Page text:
“Your Email Went To My Spam Folder!”

by | Feb 23, 2021


The irony! I specialise in email deliverability, but I still receive messages like that from the people I send emails to. 



The good news is that I’m not alone. Even emails sent by YouTube (owned by Google) can end up in the Google (Gmail) spam folder!



So, when your own audience members send you similar messages saying your own emails are landing in their spam folder, don’t panic!



What should I do if someone tells me my email has ended up in their spam folder?



First of all, take a deep breath and know that it’s not the end of the world.



These things happen to the best of us from time to time, and there are steps you can take to reduce the chances of it happening again.



Why does this happen?



Mailbox providers and spammers have been fighting a war since the internet began.



As spammers get smarter, the email providers have to work harder and harder to beat them. Right now, Talos Intelligence report that almost 85% of all emails being sent are spam (this was correct in January 2021, here is their latest report)



The good news is that spam detection and filtering technology is so good these days that we don’t get too many scams and Viagra ads landing in our inboxes. 



The not so good news is that nothing’s ever perfect – a handful of legitimate emails are bound to get caught in the crossfire and end up in the spam folder.



Understandably, email providers aren’t too forthcoming about their spam filtering secrets as they don’t want to help the spammers out!



So, what should I do if I find that one of my emails landed in the spam folder?



The most important thing of all is to remember that spam detection algorithms are personalised to each individual recipient. 

This means that even though your email went to one person’s spam folder, they won’t have gone to everyone’s spam folder. 



My typical open rates are between 30% and 50%, which shows that lots of people must see my emails landing in their inbox… yet other people on the same email platform who receive the same email find it in their spam folder).



Firstly, if someone replied to your email to let you know it went to their spam folder, be sure to thank them for replying. Replying is really helpful for your future deliverability as it’s one of the most positive signs of engagement. 

And remember, it’s engagement that’s one of the most important factors that determines your sending reputation and whether or not you end up in the spam folder.



When I reply to someone in these circumstances, this is what I say:



  • Firstly, I thank them for replying and letting me know, and reassure them that most emails don’t go to spam as we have a very good sending reputation.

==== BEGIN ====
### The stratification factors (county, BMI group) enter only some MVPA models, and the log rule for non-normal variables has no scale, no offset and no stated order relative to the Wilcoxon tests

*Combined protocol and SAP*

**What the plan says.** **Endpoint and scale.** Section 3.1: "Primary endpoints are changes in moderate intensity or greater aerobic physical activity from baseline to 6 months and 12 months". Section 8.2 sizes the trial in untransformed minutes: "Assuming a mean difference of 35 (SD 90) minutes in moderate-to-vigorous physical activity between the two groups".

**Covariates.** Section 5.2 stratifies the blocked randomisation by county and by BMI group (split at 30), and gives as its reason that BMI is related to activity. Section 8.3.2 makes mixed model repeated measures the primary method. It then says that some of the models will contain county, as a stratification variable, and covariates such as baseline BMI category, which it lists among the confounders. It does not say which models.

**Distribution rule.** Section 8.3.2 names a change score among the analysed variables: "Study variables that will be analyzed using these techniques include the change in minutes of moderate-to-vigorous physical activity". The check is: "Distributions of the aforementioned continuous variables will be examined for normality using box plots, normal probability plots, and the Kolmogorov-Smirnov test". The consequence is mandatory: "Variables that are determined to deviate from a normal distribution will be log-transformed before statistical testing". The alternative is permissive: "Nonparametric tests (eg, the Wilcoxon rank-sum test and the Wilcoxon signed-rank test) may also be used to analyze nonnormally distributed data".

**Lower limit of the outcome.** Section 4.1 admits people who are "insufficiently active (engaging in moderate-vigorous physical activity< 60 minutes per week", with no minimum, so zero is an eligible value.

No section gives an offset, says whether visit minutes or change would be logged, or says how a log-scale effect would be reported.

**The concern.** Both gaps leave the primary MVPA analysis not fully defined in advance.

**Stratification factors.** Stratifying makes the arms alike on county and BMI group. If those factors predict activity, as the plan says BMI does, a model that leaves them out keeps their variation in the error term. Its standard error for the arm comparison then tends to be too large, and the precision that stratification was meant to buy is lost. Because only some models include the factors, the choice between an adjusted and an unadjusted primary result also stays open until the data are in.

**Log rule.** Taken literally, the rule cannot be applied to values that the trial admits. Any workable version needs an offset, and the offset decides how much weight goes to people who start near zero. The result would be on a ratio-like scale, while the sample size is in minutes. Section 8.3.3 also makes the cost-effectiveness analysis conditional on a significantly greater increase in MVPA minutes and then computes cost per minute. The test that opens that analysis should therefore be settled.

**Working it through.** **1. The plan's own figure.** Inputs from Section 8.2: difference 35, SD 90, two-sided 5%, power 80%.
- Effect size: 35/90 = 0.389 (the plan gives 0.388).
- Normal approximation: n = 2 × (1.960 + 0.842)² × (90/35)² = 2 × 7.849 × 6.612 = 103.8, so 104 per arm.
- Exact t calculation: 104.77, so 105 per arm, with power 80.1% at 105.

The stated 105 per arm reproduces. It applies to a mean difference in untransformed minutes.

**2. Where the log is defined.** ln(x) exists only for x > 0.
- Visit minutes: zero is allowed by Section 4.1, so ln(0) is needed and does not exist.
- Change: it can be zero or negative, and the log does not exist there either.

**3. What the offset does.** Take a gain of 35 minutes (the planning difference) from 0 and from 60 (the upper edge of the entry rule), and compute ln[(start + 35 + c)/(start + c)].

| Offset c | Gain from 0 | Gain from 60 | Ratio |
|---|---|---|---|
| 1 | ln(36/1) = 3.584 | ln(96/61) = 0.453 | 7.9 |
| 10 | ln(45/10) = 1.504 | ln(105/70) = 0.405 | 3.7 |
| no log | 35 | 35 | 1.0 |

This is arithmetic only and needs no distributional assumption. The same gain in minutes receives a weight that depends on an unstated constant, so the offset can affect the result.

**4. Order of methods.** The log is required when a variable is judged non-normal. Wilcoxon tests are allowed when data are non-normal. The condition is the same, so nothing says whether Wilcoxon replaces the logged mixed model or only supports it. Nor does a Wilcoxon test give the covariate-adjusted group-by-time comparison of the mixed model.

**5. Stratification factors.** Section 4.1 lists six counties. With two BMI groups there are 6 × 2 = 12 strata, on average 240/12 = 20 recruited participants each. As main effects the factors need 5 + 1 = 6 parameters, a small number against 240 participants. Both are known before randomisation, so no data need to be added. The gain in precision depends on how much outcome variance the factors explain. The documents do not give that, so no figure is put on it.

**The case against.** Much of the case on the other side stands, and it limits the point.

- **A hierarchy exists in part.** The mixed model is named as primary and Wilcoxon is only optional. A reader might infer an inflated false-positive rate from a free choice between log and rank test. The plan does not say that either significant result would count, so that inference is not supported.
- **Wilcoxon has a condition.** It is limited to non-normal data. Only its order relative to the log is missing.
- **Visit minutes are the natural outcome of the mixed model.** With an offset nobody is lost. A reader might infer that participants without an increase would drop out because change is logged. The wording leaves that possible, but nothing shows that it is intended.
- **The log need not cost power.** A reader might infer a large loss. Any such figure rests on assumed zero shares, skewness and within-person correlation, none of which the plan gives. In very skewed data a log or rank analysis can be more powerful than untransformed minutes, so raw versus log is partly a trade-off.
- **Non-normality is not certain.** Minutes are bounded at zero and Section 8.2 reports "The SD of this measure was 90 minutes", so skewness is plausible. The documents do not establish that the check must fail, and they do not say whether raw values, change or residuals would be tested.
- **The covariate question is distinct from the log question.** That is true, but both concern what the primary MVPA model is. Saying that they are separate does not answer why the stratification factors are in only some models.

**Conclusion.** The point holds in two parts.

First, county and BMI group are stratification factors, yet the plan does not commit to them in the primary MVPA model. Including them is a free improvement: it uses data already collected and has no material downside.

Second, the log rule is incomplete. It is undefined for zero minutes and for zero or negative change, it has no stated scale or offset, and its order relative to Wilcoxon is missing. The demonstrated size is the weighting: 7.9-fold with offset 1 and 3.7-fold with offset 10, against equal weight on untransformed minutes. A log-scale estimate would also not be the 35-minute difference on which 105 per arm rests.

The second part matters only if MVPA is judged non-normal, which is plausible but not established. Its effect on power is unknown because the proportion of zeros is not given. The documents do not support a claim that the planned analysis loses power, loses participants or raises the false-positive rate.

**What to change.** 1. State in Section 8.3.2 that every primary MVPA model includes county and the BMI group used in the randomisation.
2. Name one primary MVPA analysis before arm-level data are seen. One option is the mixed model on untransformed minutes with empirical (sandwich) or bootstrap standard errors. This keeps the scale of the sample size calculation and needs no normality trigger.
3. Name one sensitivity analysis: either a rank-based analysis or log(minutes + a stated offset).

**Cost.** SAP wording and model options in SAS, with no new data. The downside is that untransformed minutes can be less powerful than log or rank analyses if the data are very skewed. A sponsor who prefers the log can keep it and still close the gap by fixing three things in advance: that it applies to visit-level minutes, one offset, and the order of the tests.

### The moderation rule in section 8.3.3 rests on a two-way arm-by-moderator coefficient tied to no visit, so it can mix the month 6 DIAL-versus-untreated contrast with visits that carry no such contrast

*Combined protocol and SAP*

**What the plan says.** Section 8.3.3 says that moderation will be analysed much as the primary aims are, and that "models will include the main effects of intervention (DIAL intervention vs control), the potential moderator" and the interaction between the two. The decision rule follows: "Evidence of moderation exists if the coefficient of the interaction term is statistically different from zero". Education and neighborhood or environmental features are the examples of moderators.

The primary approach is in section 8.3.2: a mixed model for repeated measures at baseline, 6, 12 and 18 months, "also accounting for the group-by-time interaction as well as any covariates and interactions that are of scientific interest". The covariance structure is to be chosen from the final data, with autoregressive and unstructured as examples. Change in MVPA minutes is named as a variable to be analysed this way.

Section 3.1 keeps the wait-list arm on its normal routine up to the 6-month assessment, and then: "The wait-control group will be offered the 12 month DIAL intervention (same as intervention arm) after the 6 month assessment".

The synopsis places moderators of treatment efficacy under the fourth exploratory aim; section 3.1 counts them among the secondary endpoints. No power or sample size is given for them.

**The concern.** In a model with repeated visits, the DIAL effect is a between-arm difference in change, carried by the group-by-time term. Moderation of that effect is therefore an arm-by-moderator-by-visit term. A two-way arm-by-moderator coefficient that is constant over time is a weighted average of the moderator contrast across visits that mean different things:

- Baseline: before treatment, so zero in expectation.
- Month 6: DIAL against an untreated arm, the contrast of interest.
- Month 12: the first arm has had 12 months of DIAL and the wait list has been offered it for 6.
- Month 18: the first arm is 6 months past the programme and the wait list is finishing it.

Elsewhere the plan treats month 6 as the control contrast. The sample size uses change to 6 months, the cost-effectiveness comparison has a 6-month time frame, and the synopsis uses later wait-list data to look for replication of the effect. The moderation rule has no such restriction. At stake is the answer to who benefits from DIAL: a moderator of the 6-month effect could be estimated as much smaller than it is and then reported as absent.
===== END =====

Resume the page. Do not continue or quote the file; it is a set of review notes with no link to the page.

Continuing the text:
• I also explain that by replying to my email, they’ve increased the chances that my next email will go to their inbox.
  • Then, I ask them to make sure they’ve clicked the “This is not spam” button on the email that went to spam.
  • I mention that we’ve got a very good sending reputation and more than 30% of people open every email we send, the algorithms that decide whether an email goes to spam are tailored to each individual recipient.
  • Finally, I offer to share specific instructions that will show them how to “whitelist” me, personalised to their email provider.
  • With that in mind, I ask them to reply and let me know what their email provider is, so that I can send the correct information.



If you use Keap (formerly known as Infusionsoft), there’s also something else to bear in mind. If the person in question hasn’t opened anything in a while (2-3 months or longer), Keap will have sent the email from an IP address with a “not so good” reputation. 

So, when the contact rescued the email from spam and opened it, that will have been detected by Keap. Meaning the next email will be sent from an Keap IP address with a “better” reputation. And that might be enough for the email to hit the inbox.



How can I learn more?



The email deliverability landscape is changing all the time.

That’s why I’ve created the RACE Method, which takes you through the four key areas that will help you reach more of your audience. 

RACE stands for “Reputation, Authentication, Content and Engagement” 



If you’d like to learn more about email deliverability and keep up to date with the latest changes in the email world, why not download my free RACE Method Checklist

You can also sign up to receive my emails where I share some great hints and tips to help you avoid the spam folder, double your open rates and be heard more by your audience.